Cirque Lake Pours Out to the Falls Here

Cirque Creek leads you quickly up through the forest and alongside Cirque Falls.  Due to the chaotic terrain and thick forest, generally only hear the falls, though you do catch the occasional glimpse.  The falls are not as beautiful as Alexander Falls or Brandywine Falls, but more like a smaller version of Wedgemount Falls.  With the exception of from the middle of Callaghan Lake, Cirque Falls is hard to see.  You can, however, get close to the top of the falls relatively easily by hiking down from the edge of Cirque Lake.  Cirque Lake narrows into a channel, just below the cliffs where the trail first meets the lake.  You can scramble down and follow Cirque Creek for a few dozen metres before it steeply descends towards Callaghan Lake.

Callaghan Lake from the Cirque Lake Trail

Cirque Lake in the Callaghan Valley near Whistler

Cirque Lake Aerial View

Cirque Lake Tent View

More Great Hiking in the Callaghan Valley

The Callaghan Valley lays quietly across from Whistler despite being home to some incredible hikes. Ring & Conflict Lake and Cirque Lake are two phenomenal hiking destinations in the valley that few people have even heard of. Cirque Lake resides high above Callaghan Lake at the end of a very steep, though very short hike that runs startlingly close to the almost vertical falls that empty Cirque Lake. Ring & Conflict Lake sit high up in the mountains 10 kilometres west of Callaghan Lake.  You will never, or at least comparatively rarely see anyone on the trails to Cirque Lake, Ring & Conflict Lake for several reasons. First is location. Despite the Callaghan Valley being tremendously beautiful geographically. The distant mountains are snow covered, even in September.  The lakes are emerald coloured and crystal clear.  The forests are an untouched blanket of beautiful green. The creeks, rivers and waterfalls are everywhere in your view or if not in view, heard as distant sounds of running water. Despite this beauty, it seems that the biggest reason for the Callaghan Valley's lack of use as a hiking destination is its location next to Garibaldi Park. The beautiful and well known park focuses all the throngs of hikers in the justifiably popular areas of Garibaldi Lake, Black Tusk, Taylor Meadows, Wedgemount Lake and Elfin Lakes.  Laying outside this monstrously famous Provincial Park exists the relatively untouched and unknown Callaghan Valley.  The second big reason of course is that the hikes in the Callaghan Valley are unmaintained or at least rarely maintained.  The campsite at Callaghan Lake is maintained to a very high standard, however the trail to Cirque Lake evidently doesn't fall into any park jurisdiction and finding the unmarked trailhead is a challenge.  There are flagging tapes along the trail after the trailhead.  The third reason, at least for Cirque Lake, for being hardly hiked is the fact that the unmarked trailhead starts at the far end of Callaghan Lake.  So you need to canoe or otherwise, boat there.  This added impediment surely contributes to this wonderful trail, continuing to be infrequently hiked.  The fourth, more practical, yet inexplicable reason is that the road to Callaghan Lake Provincial Park is horribly unmaintained.  Obviously grading this poor logging road is expensive, however it is beyond neglected. Boulders, waterbars and potholes exist on this road to such a high degree that the neglect seems malicious. In fact, the moment you leave the deluxe road to the Olympic Nordic Centre the monstrous potholes begin, presumably scaring away any 4x4 lacking tourists Callaghan Lake Provincial Park bound.  The Callaghan Valley gets a lot of drive in traffic since the recent paving of the road and installation of Whistler Olympic Park for the 2010 Olympics.  This road is open year-round and in the summer is frequented by bear watchers.  The grass along the road is a favourite for bears and in the summer months consistently ensures at least a couple bears along the route to the Callaghan Valley.  Whistler has quite a few beautiful waterfalls to see.  From Squamish there is Shannon Falls, then Brandywine Falls closer to Whistler. Rainbow Falls in Whistler and Nairn Falls twenty minutes north.  Out of these, Alexander Falls in the Callaghan Valley is both impressively huge and convenient to see.  It is located just before the turnoff to Callaghan Lake.  You can drive to the viewing platform and actually see the falls without leaving your car.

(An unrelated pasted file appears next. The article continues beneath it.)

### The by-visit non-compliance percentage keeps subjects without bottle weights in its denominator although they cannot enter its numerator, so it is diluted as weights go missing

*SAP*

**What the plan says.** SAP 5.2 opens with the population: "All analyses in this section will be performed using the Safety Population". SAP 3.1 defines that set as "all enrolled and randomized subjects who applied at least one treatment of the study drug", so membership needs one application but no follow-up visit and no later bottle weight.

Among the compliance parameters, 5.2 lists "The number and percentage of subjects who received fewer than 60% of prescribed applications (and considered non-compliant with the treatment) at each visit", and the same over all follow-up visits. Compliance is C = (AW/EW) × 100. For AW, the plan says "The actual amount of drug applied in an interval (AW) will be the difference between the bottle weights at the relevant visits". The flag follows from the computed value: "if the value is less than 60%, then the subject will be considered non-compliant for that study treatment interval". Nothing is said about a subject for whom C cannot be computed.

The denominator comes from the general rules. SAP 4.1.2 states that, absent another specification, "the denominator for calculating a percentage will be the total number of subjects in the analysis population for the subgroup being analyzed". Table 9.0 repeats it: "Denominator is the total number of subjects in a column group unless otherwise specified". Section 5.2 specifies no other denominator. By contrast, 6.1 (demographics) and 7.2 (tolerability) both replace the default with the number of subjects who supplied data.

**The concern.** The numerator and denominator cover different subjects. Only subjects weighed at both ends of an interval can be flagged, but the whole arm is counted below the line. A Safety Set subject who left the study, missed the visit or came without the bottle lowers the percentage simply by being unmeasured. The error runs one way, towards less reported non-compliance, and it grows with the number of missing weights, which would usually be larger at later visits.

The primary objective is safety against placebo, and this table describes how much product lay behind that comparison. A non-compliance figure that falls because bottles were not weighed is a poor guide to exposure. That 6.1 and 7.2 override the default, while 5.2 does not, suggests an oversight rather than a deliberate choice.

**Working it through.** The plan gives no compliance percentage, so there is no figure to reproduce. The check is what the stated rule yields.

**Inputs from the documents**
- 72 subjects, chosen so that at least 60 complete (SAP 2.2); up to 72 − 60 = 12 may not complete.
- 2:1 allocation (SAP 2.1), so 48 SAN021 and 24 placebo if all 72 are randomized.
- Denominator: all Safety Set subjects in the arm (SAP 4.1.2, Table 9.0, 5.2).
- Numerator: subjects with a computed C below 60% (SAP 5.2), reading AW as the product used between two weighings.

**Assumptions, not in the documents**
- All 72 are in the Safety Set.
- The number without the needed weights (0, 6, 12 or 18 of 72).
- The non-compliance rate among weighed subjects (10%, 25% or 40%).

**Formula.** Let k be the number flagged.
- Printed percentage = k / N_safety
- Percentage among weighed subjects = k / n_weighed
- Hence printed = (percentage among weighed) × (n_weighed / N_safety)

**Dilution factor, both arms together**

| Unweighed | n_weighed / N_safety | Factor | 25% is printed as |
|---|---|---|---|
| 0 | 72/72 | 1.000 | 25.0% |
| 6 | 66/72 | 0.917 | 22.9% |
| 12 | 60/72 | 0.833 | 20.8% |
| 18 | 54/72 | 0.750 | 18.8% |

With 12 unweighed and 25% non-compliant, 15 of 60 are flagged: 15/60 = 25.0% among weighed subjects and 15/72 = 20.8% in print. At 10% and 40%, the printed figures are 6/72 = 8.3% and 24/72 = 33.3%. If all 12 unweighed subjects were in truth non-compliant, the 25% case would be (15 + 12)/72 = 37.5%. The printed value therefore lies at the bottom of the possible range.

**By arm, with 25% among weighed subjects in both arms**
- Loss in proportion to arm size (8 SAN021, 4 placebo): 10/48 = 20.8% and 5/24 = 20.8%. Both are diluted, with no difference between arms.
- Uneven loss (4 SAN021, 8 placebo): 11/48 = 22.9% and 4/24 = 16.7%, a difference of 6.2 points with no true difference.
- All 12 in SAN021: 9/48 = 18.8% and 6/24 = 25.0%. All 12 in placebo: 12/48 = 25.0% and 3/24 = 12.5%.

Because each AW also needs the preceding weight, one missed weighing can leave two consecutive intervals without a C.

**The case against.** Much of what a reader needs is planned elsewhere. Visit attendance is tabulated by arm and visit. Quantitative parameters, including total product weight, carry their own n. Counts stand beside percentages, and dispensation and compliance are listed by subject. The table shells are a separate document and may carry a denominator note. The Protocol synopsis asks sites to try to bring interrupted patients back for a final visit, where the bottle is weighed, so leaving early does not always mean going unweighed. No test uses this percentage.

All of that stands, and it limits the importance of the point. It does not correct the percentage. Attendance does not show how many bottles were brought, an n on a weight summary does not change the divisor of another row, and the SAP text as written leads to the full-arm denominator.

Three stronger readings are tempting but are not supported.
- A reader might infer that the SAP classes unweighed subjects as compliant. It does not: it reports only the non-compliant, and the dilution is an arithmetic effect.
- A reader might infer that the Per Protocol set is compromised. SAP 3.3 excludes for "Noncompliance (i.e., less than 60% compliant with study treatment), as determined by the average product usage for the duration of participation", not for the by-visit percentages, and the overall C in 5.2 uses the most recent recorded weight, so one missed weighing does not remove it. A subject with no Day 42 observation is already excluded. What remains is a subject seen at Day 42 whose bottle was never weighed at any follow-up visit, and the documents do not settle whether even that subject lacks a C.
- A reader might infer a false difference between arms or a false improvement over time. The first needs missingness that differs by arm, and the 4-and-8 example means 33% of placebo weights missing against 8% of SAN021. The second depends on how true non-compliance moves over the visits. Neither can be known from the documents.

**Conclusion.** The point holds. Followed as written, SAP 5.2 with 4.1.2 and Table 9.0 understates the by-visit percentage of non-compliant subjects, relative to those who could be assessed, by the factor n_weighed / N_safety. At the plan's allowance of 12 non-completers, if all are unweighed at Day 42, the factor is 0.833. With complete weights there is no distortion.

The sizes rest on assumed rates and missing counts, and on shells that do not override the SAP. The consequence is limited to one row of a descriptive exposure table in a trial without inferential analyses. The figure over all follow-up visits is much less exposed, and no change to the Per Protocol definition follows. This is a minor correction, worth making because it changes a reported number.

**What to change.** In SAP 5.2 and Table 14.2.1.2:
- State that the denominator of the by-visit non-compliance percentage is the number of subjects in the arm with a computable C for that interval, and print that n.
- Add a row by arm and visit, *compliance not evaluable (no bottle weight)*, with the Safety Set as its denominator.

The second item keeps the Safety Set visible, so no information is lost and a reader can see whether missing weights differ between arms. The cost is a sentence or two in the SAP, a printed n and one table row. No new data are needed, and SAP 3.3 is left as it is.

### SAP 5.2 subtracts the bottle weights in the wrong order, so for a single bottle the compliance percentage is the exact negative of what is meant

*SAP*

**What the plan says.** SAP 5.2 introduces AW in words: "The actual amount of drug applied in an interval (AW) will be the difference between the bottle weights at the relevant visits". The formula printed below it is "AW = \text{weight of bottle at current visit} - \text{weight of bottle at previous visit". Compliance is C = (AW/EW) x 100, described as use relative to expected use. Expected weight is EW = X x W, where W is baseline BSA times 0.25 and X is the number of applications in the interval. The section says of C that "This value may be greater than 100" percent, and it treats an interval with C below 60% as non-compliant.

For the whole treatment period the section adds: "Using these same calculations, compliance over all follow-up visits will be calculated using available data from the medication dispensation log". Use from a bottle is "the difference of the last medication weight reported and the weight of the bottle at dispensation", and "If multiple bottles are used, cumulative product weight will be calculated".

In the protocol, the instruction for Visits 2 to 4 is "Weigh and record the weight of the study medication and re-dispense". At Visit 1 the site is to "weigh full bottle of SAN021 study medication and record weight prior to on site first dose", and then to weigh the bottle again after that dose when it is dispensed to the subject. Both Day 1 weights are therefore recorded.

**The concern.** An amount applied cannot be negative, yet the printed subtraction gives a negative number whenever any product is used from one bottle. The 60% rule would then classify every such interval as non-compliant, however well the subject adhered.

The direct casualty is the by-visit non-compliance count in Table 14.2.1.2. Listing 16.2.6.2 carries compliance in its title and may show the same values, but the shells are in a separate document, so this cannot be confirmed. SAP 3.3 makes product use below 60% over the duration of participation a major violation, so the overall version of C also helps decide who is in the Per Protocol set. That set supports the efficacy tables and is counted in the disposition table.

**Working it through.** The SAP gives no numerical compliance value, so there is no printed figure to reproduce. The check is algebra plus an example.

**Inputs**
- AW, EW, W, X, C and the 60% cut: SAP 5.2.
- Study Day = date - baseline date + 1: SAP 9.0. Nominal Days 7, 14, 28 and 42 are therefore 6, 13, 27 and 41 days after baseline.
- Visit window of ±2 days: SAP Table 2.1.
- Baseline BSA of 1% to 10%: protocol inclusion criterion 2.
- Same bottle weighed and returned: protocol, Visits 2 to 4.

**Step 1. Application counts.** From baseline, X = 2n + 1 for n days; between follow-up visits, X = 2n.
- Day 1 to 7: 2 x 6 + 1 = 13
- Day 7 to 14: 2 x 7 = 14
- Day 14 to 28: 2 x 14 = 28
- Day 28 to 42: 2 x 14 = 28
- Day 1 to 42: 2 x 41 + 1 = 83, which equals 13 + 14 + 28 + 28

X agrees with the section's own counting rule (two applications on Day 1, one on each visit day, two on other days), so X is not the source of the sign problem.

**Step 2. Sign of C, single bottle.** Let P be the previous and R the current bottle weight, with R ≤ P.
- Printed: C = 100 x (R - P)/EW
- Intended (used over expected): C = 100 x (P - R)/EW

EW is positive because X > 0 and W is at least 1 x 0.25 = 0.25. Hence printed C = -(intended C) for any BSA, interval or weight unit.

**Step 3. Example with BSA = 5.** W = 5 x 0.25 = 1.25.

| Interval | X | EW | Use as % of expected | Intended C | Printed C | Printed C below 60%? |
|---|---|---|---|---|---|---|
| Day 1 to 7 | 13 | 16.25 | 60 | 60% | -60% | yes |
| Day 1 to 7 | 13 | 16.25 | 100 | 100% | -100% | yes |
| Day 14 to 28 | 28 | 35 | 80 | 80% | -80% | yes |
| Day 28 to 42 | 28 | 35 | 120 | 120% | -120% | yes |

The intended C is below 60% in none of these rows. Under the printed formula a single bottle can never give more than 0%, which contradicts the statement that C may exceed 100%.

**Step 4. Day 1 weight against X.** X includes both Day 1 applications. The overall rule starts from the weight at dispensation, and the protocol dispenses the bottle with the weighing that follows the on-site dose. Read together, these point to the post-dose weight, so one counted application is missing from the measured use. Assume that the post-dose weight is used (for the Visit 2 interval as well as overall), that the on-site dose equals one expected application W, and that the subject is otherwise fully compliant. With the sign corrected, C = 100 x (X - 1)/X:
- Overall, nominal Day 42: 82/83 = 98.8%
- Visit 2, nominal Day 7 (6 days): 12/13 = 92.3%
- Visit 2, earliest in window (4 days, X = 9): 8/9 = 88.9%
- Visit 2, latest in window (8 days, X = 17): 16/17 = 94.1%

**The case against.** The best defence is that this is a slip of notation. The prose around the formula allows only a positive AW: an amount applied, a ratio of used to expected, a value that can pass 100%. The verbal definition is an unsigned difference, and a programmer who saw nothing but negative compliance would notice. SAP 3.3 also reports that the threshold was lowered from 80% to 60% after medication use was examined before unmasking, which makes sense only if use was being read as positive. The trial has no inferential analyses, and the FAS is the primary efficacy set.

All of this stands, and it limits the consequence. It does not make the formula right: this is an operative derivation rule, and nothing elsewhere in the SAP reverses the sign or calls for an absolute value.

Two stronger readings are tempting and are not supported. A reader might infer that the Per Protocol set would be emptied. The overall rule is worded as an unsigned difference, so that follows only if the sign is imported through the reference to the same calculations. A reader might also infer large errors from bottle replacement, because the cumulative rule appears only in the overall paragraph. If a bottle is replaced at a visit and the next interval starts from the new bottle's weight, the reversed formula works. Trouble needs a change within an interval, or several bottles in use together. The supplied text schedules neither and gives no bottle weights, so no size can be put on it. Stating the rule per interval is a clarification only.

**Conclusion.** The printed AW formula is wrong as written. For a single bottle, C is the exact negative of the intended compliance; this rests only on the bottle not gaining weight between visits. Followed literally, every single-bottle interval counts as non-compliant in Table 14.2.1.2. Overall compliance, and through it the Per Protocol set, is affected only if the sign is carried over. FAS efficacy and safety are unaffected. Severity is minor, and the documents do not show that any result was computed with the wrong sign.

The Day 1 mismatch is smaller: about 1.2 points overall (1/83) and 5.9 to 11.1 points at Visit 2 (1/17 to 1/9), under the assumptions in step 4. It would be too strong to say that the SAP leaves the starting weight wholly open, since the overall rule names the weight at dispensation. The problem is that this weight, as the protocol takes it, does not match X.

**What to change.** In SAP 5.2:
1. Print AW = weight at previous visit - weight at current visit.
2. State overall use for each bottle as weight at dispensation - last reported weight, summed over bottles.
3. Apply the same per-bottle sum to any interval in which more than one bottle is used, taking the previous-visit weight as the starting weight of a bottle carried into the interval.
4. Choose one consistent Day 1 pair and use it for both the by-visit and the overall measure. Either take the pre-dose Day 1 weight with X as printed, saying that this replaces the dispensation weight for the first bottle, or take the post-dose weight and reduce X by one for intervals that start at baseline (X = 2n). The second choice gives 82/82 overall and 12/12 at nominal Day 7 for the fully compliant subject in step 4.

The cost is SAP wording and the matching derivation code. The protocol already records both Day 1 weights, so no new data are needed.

Callaghan Valley Map v11a

Complete Hiking and Camping Guide for Cirque Lake